Trip Details

Location: Jackson and Dubuque Counties, IA

Weather: 65 degrees, very humid and overcast, no wind.

Time: 12:30 pm - 2:00 pm

Herpers: Jim Scharosch

Account by: Jim Scharosch

Photos by: Jim Scharosch

I went out to a timber spot that we visit regularly to do a bit of work. There are a few small outcrops along the driveway into this spot and Matt often comments that someday we will see a timber on one of these outcrops. I was driving in alone this time, and it turned out that today was that day! It was the first time we he seen a Timber Rattlesnake (Crotalus horridus) anywhere near this spot.

It didn’t want to sit, and it took off as I grabbed a cell phone shot to send to Matt. It went into a small crevice in the rock outcrop. It was a three foot long adult.

I drove the rest of the way in and started to walk up the bluff to where I needed to get my work done. On the way I stopped at a rock where a couple of timbers have been hanging out this summer, and they both were there again.

The first was a large dark brown gravid female.

The second was smaller and more gold, but still appeared to be gravid.

I finished taking pics then continued up the bluff. At a rookery spot there were three timbers basking on the top of a large outcrop. I didn’t want to disturb them any more than necessary so I took a couple of quick photos and moved on.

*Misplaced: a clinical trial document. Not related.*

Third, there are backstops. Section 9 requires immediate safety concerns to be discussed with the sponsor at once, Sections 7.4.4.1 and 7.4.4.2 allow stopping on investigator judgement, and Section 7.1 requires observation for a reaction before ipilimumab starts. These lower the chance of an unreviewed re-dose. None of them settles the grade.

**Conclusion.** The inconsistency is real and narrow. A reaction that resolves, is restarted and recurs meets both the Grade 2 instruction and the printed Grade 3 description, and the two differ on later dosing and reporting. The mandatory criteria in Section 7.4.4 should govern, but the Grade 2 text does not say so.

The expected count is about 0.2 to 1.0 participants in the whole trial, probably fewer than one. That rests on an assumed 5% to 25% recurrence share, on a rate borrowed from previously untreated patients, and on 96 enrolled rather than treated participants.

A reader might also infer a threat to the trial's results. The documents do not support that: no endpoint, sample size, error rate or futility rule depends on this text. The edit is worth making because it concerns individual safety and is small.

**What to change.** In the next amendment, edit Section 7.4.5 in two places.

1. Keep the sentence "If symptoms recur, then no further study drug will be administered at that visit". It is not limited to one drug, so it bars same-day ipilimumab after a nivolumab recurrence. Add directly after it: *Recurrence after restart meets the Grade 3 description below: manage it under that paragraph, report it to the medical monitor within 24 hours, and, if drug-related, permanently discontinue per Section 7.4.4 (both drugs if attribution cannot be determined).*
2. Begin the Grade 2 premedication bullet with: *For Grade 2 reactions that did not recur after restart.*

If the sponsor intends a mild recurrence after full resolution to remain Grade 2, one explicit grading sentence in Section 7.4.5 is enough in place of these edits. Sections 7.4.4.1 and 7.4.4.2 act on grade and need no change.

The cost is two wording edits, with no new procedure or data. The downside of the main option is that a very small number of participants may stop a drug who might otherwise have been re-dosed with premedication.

You can see all three in the first shot. The second photo is of the timber to the rear of the first photo.

I walked around a bit and didn’t see anything, then I walked down to a spot where some cedars had been piled up from a cutting a few years ago. I peered over the edge of the outcrop and didn’t see anything, but then turned and noticed that I was standing right next to a large timber.

As found

It was the same dark colored timber we had seen this spring, and it was no more than twenty feet from where we had first seen it. It coiled up and tolerated me taking photos.

After seeing all of the timbers at the north side of this spot, I decided it would be worthwhile to head back to the southern portion. I walked up the hillside and about halfway up spotted a smaller timber holding its head high as if it were looking around.

Maybe it sensed me and was trying to see what I was up to. I grabbed a couple of photos, but it didn’t stay long. If you look closely at the second photo, it appears there is a blood-filled mosquito on the snakes head.

I only turned three rocks the entire day, and under the last rock, one we call “The Milksnake Rock”, there was an adult Milksnake (Lampropeltis triangulum).

It was in shed so I only took a hand held photo before returning it to its hiding place.

That was it for the day. Eight timbers and a milksnake was pretty good for a late summer stop. Those female timbers should all be dropping babies soon, and soon after that the migration to the dens will start.

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